2. the South. 5. The Yadava ruler, Ram

2. The states of the South were very prosperous and rich sand Sultan Alauddin Khalji was in need of money for the completion of his schemes and for disbursing the salaries of the soldiers. He knew well about the prosperity of the South after his first successful ex­pedition to Deogiri in 1296 a.d. So he made a plan to conquer the South in order to get the required money.

3. As the states of the Deccan were at daggers drawn with one another, Alauddin Khalji thought this an appropriate time for invasion.

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4. Alauddin had sent two expeditions in 1302 a.d. against Bengal- and Warangal but neither of the two was successful. It affected the reputation and prestige of the Sultan adversely. He wanted to wash out this blot of defeat by conquering the South.

5. The Yadava ruler, Ram Chandra Deva, of Deogiri had not been sending annual tribute to Delhi Sultanate for the last few years, and as Alauddin was in need of money, he invaded South to realize the pending revenue and to get further booty.

6. Alauddin had organized a vast, powerful and well-equipped army in order to check the Mongol invasion and to attain victory in Northern India. By now, the fear of Mongol invasion had vanished and the victory of Northern India was completed. Hence it was necessary to engage the army in some expedition to avoid every possibility of revolt, hence he sent the army to the South.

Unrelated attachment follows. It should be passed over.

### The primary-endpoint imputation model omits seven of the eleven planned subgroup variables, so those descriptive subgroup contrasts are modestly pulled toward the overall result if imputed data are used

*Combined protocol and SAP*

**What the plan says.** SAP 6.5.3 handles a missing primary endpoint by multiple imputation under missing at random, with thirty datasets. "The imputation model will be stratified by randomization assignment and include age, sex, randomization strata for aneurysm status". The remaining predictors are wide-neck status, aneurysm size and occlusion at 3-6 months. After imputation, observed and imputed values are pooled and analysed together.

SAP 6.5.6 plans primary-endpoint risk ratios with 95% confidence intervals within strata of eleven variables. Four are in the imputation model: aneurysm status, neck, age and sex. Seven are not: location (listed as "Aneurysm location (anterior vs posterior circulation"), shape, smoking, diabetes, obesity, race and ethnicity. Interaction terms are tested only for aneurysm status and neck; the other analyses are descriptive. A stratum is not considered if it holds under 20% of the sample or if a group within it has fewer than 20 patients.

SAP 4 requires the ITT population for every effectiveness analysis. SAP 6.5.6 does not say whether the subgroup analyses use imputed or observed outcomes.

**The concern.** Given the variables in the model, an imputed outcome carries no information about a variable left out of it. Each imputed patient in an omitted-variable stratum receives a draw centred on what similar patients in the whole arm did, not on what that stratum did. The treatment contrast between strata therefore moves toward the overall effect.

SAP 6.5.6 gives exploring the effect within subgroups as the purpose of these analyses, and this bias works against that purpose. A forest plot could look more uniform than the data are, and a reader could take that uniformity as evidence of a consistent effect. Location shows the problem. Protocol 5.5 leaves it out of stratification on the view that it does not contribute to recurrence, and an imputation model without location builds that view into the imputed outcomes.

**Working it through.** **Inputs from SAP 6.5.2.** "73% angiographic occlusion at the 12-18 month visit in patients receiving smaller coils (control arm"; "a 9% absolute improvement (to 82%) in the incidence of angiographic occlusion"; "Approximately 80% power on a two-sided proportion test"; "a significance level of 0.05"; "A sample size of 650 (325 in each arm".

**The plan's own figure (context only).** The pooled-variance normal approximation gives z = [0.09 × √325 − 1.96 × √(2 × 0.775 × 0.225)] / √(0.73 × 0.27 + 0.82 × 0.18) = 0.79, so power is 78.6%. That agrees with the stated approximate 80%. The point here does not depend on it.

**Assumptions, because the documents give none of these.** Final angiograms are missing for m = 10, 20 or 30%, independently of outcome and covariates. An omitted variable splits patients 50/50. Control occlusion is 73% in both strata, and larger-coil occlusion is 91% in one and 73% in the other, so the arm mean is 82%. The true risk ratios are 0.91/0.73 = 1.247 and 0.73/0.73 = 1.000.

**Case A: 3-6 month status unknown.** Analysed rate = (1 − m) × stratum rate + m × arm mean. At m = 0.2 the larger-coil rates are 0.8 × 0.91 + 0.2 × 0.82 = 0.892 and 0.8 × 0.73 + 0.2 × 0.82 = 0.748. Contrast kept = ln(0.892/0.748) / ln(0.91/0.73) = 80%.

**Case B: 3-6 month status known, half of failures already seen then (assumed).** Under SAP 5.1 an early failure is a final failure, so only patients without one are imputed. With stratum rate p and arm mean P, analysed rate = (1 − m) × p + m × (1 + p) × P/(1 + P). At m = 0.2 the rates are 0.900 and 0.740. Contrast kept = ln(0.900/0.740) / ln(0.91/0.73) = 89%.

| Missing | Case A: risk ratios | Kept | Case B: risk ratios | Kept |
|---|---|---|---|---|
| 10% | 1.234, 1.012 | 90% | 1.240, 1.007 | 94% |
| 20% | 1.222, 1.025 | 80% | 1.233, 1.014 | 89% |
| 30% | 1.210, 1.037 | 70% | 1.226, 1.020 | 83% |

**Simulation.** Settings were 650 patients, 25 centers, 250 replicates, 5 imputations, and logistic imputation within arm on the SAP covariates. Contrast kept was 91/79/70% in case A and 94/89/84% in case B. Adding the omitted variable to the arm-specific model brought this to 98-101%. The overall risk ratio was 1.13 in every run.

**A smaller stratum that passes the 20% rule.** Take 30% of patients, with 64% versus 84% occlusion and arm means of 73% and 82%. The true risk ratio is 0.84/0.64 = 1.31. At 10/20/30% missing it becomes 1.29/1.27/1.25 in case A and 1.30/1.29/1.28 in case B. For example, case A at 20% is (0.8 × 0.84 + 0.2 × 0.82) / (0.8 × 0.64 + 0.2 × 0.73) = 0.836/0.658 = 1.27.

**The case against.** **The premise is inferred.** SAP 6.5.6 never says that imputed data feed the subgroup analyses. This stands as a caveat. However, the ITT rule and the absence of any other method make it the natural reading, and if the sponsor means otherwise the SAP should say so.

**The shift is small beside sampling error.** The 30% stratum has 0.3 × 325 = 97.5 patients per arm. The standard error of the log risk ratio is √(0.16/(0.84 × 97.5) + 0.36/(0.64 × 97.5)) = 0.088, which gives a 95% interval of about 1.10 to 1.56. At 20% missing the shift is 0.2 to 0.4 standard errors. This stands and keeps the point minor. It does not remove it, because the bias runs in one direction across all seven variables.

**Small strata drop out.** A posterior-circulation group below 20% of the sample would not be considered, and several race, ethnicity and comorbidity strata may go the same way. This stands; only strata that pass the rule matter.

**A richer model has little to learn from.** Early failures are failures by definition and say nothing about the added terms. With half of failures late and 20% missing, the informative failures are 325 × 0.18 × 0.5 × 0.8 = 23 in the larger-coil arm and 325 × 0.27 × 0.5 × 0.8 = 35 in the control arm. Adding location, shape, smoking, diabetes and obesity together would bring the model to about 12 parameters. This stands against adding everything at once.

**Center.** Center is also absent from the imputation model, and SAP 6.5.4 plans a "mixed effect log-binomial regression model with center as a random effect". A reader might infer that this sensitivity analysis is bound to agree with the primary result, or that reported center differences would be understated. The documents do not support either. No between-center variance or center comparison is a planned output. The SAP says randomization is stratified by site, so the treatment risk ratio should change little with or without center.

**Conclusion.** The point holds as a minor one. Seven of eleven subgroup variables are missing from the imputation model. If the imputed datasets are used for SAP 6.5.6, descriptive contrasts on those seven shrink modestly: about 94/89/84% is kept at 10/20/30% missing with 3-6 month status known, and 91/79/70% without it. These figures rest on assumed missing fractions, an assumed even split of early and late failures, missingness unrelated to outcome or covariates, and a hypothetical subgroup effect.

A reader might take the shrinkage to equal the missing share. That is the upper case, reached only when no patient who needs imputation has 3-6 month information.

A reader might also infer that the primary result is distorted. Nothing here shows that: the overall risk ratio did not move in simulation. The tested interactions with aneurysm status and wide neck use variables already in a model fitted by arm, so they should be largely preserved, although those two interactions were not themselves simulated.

7. Kamla Devi, Malika-i-Jahan of Alauddin and the former queen of Karan Baghela of Gujarat, expressed her wish to get back her daughter, Dewal Rani from her ex-husband, so Alauddin sent an expedition against Deogiri to fulfil the wish of his beloved queen.

But there was a sharp difference of motives between the expedi­tion to the North and the campaigns in the South. He conquered northern countries and incorporated them into Delhi Sultanate but he extracted only money from the Deccan states and forced them only to accept his supremacy and pay annual tribute. Prof. Ayangar writes, “Alauddin’s object in invading the Deccan kingdoms was to make them the milch cow for the gold that he was often much in need of for proper maintenance of army to keep Hindustan free from internal disturbances and invasions by the Mongols from outside.” Dr. S. Roy has also remarked, “What he aspired to in the South was not the annexation of new territory, but huge tribute from the Hindu kings with a mere acknowledgement of his overlordship.”

Throwing light on the motives of Alauddin’s southern cam­paigns, Dr. U. N. Dey has observed, “Alauddin was following a calculated policy of reducing the kingdoms of the Deccan and the South as tributary states which would accept his suzerainty, pay annual tribute and act in all manners as his subordinates.”

The above-mentioned comments of various historians prove that he wanted to extract money from the South regularly so that he could meet his needs properly and well; hence he made several inva­sions in the South and forced the rulers there to accept his supremacy, one by one. Malik Kafur, who was brought from Gujarat, served him well to attain success in achieving this goal. He commanded all the expeditions to the South and brought immense booty for his master.